STAFF NOTES: Ashley is an intern at Gettysburg National Military through the auspices of Penn State University and has been assigned research projects throughout her appointment. The park truly appreciates her efforts and hard work, a part of which has resulted in this blog post. Thanks Ashley!

[i] Frederick Steffan to John Steffan, July 2, 1863.(Union League, Philadelphia)
[ii] Lewis Rhell to My Dear Friends, August 15, 1863.(Union League, Philadelphia).
[iii] Gary G. Lash, Duty Well Done: The History of Edward Baker’s California Regiment (71st Pennsylvania), (Baltimore: Butternut & Blue, 2001), p. 331. (Hereafter cited as ‘Lash, Duty Well Done’)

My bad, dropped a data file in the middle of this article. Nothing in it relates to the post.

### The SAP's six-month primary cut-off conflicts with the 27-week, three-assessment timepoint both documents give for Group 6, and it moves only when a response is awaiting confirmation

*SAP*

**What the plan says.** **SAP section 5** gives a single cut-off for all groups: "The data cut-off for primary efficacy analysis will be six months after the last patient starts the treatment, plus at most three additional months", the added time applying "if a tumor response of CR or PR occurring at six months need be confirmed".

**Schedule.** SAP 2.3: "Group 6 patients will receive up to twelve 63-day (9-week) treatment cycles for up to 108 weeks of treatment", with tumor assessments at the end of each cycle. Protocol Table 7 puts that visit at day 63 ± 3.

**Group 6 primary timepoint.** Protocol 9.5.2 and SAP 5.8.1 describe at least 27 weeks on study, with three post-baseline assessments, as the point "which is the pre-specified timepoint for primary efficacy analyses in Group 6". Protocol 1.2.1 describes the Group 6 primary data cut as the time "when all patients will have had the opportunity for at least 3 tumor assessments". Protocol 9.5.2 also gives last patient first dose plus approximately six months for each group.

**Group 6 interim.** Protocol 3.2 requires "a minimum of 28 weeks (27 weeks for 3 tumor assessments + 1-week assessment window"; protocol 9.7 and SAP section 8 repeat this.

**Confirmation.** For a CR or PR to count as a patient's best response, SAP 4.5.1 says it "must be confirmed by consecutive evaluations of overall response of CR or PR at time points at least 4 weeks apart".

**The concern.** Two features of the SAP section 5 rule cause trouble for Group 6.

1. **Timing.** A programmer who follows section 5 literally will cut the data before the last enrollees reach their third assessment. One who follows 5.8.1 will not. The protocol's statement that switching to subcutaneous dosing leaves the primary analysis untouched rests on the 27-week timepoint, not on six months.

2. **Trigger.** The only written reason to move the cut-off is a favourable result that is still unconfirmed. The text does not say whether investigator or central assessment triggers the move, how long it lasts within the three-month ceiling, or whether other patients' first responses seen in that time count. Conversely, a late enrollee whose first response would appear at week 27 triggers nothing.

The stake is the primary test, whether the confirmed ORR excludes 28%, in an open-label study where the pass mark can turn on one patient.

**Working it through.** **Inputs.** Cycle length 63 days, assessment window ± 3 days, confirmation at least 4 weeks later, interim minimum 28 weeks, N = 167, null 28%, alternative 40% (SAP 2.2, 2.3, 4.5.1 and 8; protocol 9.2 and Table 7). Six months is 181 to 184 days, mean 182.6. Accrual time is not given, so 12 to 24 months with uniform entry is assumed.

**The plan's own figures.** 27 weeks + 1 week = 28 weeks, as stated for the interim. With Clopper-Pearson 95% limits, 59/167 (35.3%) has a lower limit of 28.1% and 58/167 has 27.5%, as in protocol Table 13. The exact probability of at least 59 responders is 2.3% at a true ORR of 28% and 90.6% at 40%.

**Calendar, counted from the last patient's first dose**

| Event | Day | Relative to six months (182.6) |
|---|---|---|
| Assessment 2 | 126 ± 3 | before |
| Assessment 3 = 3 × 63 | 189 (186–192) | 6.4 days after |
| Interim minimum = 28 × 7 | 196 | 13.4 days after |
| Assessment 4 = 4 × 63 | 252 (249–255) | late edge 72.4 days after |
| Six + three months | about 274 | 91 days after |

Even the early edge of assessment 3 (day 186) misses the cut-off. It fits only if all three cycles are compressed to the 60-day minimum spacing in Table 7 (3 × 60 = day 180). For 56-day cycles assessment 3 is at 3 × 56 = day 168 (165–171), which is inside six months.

[iv] Lewis Rhell to Dear Friends, August 15, 1863.
[v] Lash, Duty Well Done, p. 338.
[vi] Lewis Rhell to My Dear Friends, August 15, 1863.
[vii] Lewis Rhell to My Dear Friends, August 15, 1863.
[viii] Lewis Rhell to My Dear Friends, August 15, 1863.
[ix] Edward Steffan to Guss Steffan, July 21, 1863.(Union League, Philadelphia).
[x] Edward Steffan to Guss Steffan, July 21, 1863.
[xi] Lash, Duty Well Done, p. 43.
[xii] Lash, Duty Well Done, p. 248.
[xiii] Martin Laudenberger to Leonard Meyer, August 28, 1863.(Union League, Philadelphia).
[xiv] Lash, Duty Well Done, p. 176.

Posted in 71st Pennsylvania Infantry, Army of the Potomac | 2 Comments

Gettysburg Artists-in-Residence Reflect